A brief shutdown of construction due to COVID-19 restrictions couldn’t stop the newly extended Flinders Line opening before the end of 2020.
The former Tonsley Line reopened as the Flinders Line and the first trains ran on the new section of line on December 29.
Two new stations also opened, Tonsley and Flinders railway stations, creating a heavy rail link to the health and education precinct in Adelaide’s southern suburbs.
“The Flinders Link project extends the existing Tonsley passenger rail line to the Flinders Medical Centre which in turn improves links to the Adelaide Central Business district,” the said Deputy Prime Minister Michael McCormack.
Acting South Australian Minister for Infrastructure and Transport, Rob Lucas, said that the project not only added new infrastructure, but paved the way for additional services.
“We’re delivering more than 12,000 additional trips every year including, for the first time, weekend and late-night train services to the city,” he said.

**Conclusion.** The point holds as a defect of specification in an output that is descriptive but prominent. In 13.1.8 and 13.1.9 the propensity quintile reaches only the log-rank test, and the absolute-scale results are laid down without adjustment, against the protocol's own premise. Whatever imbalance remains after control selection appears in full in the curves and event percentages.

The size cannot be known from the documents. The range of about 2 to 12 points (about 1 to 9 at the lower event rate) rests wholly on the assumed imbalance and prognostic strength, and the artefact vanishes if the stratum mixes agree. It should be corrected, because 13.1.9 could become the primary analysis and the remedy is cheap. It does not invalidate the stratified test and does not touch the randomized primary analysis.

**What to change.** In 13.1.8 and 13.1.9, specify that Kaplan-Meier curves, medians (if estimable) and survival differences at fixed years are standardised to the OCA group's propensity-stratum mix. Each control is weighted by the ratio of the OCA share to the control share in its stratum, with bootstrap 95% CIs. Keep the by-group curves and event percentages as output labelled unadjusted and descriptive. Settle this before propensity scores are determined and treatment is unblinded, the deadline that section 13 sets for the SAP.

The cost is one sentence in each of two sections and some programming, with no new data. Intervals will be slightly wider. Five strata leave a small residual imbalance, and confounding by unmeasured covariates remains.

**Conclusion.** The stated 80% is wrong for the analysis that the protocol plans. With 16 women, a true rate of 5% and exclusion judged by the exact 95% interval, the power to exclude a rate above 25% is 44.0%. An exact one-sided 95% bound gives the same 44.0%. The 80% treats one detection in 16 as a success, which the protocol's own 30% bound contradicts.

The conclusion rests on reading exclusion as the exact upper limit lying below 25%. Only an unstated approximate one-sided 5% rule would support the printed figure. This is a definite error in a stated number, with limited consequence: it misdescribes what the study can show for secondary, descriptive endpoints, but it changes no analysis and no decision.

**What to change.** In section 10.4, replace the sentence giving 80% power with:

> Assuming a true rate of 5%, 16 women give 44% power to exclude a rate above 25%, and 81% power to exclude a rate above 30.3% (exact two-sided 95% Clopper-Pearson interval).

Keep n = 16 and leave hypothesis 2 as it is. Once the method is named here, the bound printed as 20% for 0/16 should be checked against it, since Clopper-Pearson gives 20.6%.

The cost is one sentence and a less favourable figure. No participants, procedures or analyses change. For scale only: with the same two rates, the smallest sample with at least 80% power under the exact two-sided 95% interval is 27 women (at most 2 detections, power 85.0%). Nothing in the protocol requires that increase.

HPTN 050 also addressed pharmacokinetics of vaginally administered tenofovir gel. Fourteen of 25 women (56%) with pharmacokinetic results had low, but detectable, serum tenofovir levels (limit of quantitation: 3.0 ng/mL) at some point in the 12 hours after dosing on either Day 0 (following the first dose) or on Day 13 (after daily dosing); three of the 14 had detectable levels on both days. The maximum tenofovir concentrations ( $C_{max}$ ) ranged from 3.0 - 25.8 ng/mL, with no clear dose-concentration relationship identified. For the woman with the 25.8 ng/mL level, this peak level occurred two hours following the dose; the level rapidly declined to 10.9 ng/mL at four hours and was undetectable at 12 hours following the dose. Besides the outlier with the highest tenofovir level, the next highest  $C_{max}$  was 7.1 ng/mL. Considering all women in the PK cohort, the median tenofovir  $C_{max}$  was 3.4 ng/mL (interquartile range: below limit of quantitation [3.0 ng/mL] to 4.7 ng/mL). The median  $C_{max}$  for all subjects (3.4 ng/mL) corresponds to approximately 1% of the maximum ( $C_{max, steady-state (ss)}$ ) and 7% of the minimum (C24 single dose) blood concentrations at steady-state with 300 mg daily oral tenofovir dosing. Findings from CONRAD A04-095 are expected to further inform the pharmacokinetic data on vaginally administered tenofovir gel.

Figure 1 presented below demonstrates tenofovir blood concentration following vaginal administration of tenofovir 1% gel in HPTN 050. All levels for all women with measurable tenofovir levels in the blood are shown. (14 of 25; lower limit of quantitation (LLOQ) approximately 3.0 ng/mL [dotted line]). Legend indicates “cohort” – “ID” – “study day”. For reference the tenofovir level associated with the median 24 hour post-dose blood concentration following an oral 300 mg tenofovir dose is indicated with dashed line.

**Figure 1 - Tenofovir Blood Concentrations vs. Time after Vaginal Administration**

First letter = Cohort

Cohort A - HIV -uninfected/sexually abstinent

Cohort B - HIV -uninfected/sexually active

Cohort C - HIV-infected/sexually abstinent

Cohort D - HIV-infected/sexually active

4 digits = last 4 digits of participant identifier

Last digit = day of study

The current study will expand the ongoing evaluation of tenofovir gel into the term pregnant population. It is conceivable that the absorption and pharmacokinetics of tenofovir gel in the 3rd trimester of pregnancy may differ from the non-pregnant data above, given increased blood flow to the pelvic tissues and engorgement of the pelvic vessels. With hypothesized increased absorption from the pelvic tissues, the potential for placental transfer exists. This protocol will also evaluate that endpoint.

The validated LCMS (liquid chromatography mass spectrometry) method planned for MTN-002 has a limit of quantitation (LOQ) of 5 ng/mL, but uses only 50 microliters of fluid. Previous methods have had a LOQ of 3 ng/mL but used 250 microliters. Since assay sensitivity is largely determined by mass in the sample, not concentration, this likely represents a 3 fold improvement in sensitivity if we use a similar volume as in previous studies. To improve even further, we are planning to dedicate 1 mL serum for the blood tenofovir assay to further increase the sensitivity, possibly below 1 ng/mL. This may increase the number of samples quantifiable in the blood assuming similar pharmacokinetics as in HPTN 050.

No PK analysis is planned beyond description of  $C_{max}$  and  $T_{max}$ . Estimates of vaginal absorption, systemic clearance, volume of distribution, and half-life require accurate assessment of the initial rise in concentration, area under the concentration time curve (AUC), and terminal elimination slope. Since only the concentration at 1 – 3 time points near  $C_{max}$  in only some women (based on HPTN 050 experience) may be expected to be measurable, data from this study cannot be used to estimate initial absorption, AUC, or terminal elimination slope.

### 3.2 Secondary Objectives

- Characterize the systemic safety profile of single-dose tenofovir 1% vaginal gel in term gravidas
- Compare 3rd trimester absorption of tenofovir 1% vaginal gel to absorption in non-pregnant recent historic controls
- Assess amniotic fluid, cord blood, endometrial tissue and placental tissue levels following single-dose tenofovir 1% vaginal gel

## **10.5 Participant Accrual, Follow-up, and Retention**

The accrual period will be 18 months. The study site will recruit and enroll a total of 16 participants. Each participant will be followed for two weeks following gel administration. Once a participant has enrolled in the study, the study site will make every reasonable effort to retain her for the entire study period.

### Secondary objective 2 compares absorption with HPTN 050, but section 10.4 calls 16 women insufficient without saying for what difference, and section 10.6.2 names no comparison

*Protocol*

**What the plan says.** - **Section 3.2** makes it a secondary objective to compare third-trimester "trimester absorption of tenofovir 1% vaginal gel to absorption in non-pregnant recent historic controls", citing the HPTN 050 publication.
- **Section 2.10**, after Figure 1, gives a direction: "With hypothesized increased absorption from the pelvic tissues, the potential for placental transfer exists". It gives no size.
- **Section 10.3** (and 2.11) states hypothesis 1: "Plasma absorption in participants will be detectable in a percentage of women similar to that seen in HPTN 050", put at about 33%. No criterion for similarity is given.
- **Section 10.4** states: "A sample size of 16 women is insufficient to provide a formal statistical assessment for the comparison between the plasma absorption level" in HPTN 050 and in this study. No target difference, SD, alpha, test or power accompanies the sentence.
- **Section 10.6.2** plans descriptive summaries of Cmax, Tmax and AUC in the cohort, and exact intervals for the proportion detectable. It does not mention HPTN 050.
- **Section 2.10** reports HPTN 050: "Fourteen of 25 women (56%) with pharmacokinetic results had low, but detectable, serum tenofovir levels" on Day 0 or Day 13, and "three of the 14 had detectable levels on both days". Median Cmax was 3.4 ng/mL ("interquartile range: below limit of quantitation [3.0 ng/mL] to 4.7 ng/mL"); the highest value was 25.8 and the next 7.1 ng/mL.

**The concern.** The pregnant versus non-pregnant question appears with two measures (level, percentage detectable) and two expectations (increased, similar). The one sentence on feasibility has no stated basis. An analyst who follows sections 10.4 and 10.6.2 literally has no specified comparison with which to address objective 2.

“We have listened to the community to ensure the timetables will provide the service residents expect, including making sure medical staff can catch the train for their early morning shifts.”
President and vice-chancellor of Flinders University professor Colin Stirling said that the rail line would be an improvement for the institution.
“This is a game changer. Students from across greater Adelaide who may previously have struggled to get to Flinders can now get from the CBD to our front door in barely 20 minutes. Each time the train door opens, it’s opening onto opportunities for careers in health, education, science and technology, and more.”
The 650m extension includes an elevated track over Sturt Road, Laffer’s Triangle and Main South Road, as well as an integrated pedestrian/cycle path. Finishing works will continue for the coming weeks.
During Adelaide’s “circuit breaker” lockdown in November, work on the Flinders Link had to be paused. Rather than opening as originally scheduled on December 26, the first services ran on December 29.